I feel like I’m laying on a glacier. The ground beneath me is cold and hard and my eyes can’t stay open. I open my drowsy eyes to an all enveloping darkness. No cracks of light, like I have woken to a universal void. Am I still sleeping? Are my eyes still closed? I blink to check. I am awake. My hand touches the floor, then moves to the throbbing gash on my forehead before I push myself up off the cold and unnaturally smooth ground. I am naked. I try to orient myself, but there is no up or down…where is left or right? I feel my heart start beating faster as I start to realise I am awake, and this is reality. My breath gets heavier as I step into the void, searching for a crack in a door or window to colour the blackness. As my hands move swiftly across the walls, my hopes of finding an escape seem to grow more and more distant. Panic sets in, it’s happening again. My movements become quicker, more desperate and I start using my nails to dig at the walls, clawing my way across and up and down the rough concrete. I feel like there are hands clasping my oesophagus and I hear foreign sounds coming from the back of my throat, like an injured animal caught in a trap. My fingers are stinging. I find my way to what seems to be a metal pole across the ceiling and start banging on it to make noise, finally I find my voice, and I start screaming for help, please someone come and find me. I bang the concrete until my hands hurt and pull at the metal bar. I have lost my voice. Suddenly there is cold water raining down on me, I slip, and grab onto some slippery plastic that breaks my fall and I bang my head again. I am trapped, and exhausted. There is no escape. I sit sobbing, wrapped in a plastic sheet, in my concrete cell, devoid of all light, with icy water running over my freezing, naked body, and I wait…

5 years ago, I was not OK. I was diagnosed with PTSD. My first symptoms arose swiftly and unexpectedly while watching a documentary on Thai boxing, my heart started beating as though I had run a marathon, I couldn’t catch my breath, I huddled in the corner of my boyfriends bedroom, rocking myself to feel comforted and safe. My boyfriend entered the room and asked what was wrong, but I couldn’t explain it…so instead of just sitting with me and comforting, he threw his arms in the air and said frustratedly “well what? Get it together, I can’t deal with this” and went upstairs to an easier, more comfortable environment. I eventually pulled myself off the floor and into bed…and depression for months to follow.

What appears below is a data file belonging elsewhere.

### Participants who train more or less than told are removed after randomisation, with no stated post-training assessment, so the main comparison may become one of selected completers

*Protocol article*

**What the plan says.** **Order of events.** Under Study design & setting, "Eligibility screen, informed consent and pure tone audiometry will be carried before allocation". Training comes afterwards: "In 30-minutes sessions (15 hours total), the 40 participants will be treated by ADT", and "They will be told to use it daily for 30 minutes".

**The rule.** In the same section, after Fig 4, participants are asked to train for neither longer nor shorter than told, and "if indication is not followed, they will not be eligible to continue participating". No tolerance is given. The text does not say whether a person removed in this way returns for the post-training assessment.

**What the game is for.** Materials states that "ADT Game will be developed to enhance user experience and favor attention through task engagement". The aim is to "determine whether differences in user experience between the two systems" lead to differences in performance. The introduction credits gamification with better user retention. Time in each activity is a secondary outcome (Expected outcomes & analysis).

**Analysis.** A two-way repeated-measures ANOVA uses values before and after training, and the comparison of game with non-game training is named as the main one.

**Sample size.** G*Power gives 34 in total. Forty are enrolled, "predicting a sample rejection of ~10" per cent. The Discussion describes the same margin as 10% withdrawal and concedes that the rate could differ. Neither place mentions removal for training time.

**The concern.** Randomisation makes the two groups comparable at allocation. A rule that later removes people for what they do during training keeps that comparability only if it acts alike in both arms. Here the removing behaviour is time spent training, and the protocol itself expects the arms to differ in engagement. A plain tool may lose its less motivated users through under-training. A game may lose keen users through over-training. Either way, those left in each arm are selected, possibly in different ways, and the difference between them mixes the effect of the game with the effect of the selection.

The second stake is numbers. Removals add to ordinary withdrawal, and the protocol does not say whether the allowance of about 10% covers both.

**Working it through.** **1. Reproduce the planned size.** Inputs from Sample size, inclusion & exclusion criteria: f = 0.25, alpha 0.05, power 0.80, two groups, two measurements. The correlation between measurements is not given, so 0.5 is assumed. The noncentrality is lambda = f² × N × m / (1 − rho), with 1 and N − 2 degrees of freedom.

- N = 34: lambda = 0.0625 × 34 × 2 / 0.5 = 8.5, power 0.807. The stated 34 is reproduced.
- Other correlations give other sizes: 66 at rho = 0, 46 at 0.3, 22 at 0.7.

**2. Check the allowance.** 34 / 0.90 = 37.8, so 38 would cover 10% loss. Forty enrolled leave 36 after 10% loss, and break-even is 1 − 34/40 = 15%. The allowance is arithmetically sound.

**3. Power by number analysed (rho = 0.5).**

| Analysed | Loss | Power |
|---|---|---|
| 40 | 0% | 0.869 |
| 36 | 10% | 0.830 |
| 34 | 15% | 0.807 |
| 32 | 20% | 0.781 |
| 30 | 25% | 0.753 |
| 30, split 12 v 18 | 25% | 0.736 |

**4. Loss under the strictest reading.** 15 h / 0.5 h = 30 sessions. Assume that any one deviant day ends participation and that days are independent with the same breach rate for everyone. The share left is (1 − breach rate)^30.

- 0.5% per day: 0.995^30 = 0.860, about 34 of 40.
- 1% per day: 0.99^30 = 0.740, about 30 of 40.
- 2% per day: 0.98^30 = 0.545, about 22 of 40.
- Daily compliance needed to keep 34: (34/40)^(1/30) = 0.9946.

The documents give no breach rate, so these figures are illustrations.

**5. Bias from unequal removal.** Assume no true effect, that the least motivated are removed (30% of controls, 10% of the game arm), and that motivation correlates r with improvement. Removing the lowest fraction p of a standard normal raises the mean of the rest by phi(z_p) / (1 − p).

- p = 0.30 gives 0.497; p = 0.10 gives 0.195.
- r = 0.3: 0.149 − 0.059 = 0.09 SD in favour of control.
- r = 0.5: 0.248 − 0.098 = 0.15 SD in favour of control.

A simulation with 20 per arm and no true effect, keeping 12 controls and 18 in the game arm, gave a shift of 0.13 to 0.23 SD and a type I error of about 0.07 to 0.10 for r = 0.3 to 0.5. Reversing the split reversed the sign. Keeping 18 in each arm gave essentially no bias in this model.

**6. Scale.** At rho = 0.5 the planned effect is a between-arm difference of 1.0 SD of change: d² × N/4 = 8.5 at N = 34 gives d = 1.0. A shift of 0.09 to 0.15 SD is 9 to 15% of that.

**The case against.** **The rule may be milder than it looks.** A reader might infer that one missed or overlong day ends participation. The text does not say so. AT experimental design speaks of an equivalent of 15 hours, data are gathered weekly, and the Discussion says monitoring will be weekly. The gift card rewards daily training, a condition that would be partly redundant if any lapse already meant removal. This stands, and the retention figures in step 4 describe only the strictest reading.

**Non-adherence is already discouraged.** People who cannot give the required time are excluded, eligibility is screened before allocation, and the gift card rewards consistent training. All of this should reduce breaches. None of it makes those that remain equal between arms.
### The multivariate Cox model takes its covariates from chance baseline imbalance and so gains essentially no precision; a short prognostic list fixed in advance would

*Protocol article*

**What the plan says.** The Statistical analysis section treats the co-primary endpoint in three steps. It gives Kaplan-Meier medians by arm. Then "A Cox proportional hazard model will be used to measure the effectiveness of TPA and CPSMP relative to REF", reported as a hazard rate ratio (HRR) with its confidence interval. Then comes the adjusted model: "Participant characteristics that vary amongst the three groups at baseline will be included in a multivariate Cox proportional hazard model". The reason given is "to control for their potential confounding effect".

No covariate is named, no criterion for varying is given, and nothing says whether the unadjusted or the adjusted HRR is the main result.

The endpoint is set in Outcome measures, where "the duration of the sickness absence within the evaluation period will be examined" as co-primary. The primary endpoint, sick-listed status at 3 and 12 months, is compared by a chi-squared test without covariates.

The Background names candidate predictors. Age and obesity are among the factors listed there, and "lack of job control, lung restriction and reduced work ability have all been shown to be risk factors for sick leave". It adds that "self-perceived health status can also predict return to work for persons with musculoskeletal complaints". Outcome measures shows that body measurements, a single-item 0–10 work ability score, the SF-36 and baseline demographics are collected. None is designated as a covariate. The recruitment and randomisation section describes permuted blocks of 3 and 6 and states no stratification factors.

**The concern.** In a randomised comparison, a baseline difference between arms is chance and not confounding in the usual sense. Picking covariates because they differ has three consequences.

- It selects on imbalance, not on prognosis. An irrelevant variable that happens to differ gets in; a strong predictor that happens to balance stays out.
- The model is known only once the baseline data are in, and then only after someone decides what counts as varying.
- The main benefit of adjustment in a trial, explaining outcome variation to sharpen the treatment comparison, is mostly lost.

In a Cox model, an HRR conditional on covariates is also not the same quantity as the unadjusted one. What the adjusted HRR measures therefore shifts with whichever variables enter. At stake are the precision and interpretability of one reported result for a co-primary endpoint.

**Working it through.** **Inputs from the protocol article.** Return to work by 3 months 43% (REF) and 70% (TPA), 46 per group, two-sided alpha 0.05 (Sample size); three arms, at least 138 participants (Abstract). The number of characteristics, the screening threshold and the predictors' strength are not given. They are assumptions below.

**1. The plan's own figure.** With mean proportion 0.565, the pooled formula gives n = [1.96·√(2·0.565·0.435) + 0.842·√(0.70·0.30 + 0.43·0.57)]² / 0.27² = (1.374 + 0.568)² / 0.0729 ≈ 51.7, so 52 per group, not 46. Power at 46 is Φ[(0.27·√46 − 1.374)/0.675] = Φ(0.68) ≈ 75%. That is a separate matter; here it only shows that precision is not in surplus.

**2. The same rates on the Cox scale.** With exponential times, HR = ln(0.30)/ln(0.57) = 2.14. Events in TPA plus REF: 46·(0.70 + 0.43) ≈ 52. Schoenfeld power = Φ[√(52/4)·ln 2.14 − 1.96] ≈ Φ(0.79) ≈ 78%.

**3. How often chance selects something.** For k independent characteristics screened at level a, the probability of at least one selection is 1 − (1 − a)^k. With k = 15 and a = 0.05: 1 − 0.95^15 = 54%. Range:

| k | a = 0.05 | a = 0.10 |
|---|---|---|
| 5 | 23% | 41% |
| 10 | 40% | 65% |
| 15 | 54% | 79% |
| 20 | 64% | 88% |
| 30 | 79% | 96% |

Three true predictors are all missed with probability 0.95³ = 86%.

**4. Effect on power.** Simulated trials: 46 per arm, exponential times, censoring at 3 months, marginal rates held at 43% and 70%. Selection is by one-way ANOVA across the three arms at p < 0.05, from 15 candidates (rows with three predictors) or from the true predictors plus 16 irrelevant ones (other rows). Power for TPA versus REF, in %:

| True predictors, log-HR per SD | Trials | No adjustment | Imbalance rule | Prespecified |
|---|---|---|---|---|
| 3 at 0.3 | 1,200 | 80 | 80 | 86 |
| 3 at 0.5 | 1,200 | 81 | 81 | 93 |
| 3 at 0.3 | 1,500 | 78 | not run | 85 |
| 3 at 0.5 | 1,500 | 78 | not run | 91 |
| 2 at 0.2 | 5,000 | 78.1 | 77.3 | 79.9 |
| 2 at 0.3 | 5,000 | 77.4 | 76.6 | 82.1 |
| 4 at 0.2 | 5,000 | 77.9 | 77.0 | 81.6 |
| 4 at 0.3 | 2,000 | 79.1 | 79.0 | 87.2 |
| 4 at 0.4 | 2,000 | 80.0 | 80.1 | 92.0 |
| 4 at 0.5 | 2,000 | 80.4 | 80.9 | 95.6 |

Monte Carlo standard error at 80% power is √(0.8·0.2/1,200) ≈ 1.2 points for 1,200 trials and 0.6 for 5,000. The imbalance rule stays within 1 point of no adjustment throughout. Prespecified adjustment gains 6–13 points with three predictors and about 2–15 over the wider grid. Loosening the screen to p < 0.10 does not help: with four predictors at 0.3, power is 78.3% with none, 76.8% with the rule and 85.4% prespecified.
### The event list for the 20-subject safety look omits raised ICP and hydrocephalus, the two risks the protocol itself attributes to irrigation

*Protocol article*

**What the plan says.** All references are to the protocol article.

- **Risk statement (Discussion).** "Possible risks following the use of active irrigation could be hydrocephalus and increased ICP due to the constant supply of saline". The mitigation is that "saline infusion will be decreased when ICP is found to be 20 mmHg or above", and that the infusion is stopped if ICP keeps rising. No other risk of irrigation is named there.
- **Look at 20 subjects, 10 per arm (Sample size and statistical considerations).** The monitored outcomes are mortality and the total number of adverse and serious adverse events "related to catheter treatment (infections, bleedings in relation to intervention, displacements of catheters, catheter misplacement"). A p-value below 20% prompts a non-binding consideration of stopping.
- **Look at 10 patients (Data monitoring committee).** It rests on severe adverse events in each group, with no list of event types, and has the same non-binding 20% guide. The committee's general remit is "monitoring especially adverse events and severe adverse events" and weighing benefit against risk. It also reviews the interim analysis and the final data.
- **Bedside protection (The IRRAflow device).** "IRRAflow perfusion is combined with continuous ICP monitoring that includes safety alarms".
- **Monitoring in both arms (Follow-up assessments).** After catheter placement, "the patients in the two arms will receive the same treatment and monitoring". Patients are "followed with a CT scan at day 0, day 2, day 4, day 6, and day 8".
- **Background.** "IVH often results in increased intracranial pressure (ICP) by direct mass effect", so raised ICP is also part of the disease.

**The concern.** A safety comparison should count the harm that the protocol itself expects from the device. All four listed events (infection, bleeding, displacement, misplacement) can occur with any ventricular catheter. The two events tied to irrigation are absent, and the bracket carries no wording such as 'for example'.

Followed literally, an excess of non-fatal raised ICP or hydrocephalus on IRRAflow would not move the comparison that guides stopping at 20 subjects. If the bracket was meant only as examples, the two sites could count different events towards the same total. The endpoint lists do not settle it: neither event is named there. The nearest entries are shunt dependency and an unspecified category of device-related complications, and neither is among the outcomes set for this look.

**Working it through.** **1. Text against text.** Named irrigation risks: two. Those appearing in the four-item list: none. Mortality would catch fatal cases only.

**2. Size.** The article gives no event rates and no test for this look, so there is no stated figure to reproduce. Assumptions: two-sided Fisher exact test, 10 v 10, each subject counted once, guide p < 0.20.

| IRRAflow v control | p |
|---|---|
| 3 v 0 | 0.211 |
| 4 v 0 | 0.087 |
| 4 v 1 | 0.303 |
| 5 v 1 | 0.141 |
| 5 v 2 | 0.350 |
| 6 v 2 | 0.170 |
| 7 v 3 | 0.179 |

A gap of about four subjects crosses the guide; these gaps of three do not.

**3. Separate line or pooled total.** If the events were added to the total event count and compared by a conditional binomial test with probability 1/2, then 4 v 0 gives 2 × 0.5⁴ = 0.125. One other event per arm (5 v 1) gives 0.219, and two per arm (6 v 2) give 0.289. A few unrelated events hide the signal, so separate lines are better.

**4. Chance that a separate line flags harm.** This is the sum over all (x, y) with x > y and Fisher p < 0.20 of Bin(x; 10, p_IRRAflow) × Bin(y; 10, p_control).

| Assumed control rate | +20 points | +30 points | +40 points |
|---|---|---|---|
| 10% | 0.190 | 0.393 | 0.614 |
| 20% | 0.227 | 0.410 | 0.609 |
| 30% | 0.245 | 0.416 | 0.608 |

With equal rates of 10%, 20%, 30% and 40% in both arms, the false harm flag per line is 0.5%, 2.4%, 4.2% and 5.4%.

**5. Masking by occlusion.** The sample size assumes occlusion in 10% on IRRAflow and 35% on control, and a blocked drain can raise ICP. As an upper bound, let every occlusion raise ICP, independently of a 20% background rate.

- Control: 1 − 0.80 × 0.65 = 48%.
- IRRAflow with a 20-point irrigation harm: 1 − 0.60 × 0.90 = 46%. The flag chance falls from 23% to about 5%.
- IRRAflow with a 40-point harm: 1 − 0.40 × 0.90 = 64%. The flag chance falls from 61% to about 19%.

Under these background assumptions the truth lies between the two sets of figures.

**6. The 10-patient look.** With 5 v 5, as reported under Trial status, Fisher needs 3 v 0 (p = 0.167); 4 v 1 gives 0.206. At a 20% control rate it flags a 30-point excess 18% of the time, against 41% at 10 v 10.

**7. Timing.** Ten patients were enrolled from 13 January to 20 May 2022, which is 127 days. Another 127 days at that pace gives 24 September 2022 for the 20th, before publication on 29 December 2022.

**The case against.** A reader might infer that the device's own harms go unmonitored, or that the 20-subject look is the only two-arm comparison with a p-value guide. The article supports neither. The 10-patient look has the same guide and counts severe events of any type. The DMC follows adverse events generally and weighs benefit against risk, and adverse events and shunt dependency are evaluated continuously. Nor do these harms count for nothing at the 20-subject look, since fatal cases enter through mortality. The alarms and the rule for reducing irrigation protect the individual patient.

The triggers kept coming, and my big wake-up call was a trip to Bali, where after a night of drinking, I had a flashback so vivid and realistic, that I demolished a hotel bathroom trying to escape a concrete cell that I believed I had been put in by my captors, my traffickers. I was found huddled in the bathtub wrapped in a shower curtain, when hotel staff broke into our room to see what the commotion was. I had just experienced a psychotic episode, not uncommon for people who suffer from PTSD. In that moment, and with the alcohol in my system, and the giant flashing trigger of being in an environment very similar to the place where my trauma began, I truly believed that I had been kidnapped again…and this time, I was not escaping.

The hotel staff were lovely, they assumed I had been drugged and we went along with it, so that we wouldn’t have to pay the damages for the bathroom I had just destroyed. We felt bad, but we just couldn’t afford it, it had taken 2 years just to save for this small holiday with all the debts I still had looming from my last disaster trip from hell…6 years earlier (travel insurance isn’t worth the paper it’s written on, for the record). Who knows maybe I was drugged? But I don’t think so. Not like the last time. This time, it was all in my head, because that is where Post Traumatic Stress Disorder lives. PTSD feeds off the little similarities, the tiny nuances in our environment, that trigger the memory and emotional centres of our brain, the amygdala and hippocampus, to start reliving traumatic memories as if they are happening all over again. Sometimes, they don’t release the memories, just the physical symptoms, the adrenalin, the racing heart, the feeling of anxiousness first thing in the morning when you have nothing to be worried about, the feeling of leaving your body and not being present in your own life…the waking up and wishing you hadn’t, because you just don’t want to be here, in this horrible world where people do horrible things to each other…anymore.